System calls and SysV ABI

As long as a program is doing its own things, it can use whatever registers it wants and do whatever it wants with the stack. But collaboration with OS and other libraries requires a common set of rules that all parties need to adhere to. Such a set of rules is called “Application Binary Interface” or ABI for short.

Modern 64-bit Linux and MacOS X systems follow System V ABI2. The set of rules is very extensive, but for this post we’ll only need the following:

  1. For regular calls integer arguments are passed in registers rdi, rsi, rdx, rcx, r8, r9 in the specified order.
  2. For system calls register r10 is used instead of rcx, while values in registers rcx and r11 are clobbered by the kernel. The number of the system call to invoke is passed in rax.
  3. An integer result of the call is returned in registers rax or rax + rdx depending on the size of the returned value.
  4. Registers rbx, rbp, rsp, r12-r15 are preserved across function calls. In other words, when you want to use these registers in your subroutine, you need to save them on the stack and restore their values before returning to the caller.
  5. The stack should be 16 bytes aligned before the call.

The last rule is not strictly necessary for all calls. You can write and call your own subroutine and most likely things will be fine without stack alignment. However, the situation is different when calling external subroutines, which may in turn call operations that require memory alignment of their operands; we’ll get back to it later.

We know how to pass arguments and invoke a system call with a particular number3. What is missing is a list of system calls for OS X kernel.

I couldn’t find such a list in official documentation. There is a list for 32-bit4, but unfortunately it doesn’t work out of the box. Luckily someone on the internet wrote that a syscall number for 64-bit assembly is number-in-the-list + 0x0200_0000. Thus an exit syscall which is number 1 in the list, will have number 0x0200_0001 in assembly.

A proper noop in assembly

Now we know how to do system calls, so we can properly trigger an exit, and return a meaningful exit code of 42.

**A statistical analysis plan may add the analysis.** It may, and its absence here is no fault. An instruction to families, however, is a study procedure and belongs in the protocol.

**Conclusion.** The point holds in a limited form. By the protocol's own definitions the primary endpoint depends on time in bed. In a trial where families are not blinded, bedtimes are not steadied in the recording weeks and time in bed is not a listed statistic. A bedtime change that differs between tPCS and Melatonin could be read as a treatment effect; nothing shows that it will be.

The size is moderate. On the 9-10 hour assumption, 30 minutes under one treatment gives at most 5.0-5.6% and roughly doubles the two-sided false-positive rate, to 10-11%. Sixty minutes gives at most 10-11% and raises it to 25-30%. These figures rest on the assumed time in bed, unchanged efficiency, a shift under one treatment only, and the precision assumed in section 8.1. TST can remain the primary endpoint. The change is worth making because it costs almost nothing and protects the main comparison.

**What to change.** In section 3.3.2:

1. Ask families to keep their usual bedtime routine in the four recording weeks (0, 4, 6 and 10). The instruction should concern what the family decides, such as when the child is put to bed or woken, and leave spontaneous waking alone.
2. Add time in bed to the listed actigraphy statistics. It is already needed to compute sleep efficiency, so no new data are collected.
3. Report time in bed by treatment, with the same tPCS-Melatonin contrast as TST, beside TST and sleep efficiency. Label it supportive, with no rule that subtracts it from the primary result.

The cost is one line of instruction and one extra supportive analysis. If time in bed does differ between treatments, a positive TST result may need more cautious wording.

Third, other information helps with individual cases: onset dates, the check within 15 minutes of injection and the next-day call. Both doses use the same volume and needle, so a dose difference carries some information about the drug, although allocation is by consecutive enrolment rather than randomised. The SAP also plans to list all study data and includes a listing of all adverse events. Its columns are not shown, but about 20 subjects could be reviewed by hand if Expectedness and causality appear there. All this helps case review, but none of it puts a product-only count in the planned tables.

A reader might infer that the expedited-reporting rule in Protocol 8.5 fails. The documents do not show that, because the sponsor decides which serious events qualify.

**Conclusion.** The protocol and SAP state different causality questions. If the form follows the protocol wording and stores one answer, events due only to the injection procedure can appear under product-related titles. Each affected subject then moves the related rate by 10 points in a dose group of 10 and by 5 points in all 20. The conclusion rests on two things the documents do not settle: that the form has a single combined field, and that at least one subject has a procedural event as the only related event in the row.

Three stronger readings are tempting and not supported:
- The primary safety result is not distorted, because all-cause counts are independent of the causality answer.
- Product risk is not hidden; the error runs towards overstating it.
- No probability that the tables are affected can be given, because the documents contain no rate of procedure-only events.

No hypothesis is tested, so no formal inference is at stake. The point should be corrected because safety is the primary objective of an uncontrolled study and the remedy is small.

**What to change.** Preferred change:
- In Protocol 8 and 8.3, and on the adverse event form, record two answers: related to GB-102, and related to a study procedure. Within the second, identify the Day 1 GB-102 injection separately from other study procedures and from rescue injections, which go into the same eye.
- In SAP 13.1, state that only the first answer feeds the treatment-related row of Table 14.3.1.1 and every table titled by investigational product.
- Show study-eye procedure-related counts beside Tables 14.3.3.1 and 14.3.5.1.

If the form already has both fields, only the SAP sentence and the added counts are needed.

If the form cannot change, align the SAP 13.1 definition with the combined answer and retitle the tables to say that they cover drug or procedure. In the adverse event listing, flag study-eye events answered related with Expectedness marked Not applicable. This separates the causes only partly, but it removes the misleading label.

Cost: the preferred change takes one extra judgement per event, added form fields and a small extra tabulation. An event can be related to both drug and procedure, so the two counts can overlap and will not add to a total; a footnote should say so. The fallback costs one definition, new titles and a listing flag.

SECTION .text
        GLOBAL start            ; start is the default name of the entry point
        mov     rdi, 42         ; first parameter "exit code" = 42
        mov     rax, 0x0200_0001 ; exit syscall number in rax = 0x02000000 + 1

This time around we don’t need to specify the name of the entry point to the linker, as we went with the default. The code compiles and links without issues:

nasm -f macho64 -o build64/do-nothing-complete.o do-nothing-complete.asm && \
    ld -static -o bin/do-nothing-complete build64/do-nothing-complete.o

and the resulting binary produces the expected result:

echo $?

Actually, we could omit explicitly providing an exit code and just invoke a system call with whatever is in rdi at the moment. This way it’s possible to make a “do-nothing” program even smaller.

        SECTION .text
        GLOBAL start
        mov     rax, 0x0200_0001
nasm -f macho64 -o build64/do-nothing-minimal.o do-nothing-minimal.asm && \
    ld -static -o bin/do-nothing-minimal build64/do-nothing-minimal.o

And although SysV ABI states in Section 3.4.1 that the state of rdi is undefined, the kernel zeroes it out, so we get a proper 0 exit code:

echo $?

What’s next

So far, I’ve covered only statically linked self-contained executables. Although interesting, it’s not very practical (to the extent one can consider programming in assembly practical). So far, I plan to write one more post and cover the following topics:

  • dynamic linking with C runtime,
  • using external symbols from linked libraries,
  • 16-byte stack alignment, SSE instructions and segfaults,
  • accessing argc and argv,
  • jumps, loops, etc.

But that’s for 2019.


  1. That fact that it’s 64-bit is important as the calling conventions for 32-bit code on MacOS are quite different.↩︎

  2. Latest SysV ABI PDFs can be found on this page on Github.↩︎

  3. In 64-bit assembly a syscall is triggered with a syscall instruction.↩︎

  4. Relevant lines from this source file.↩︎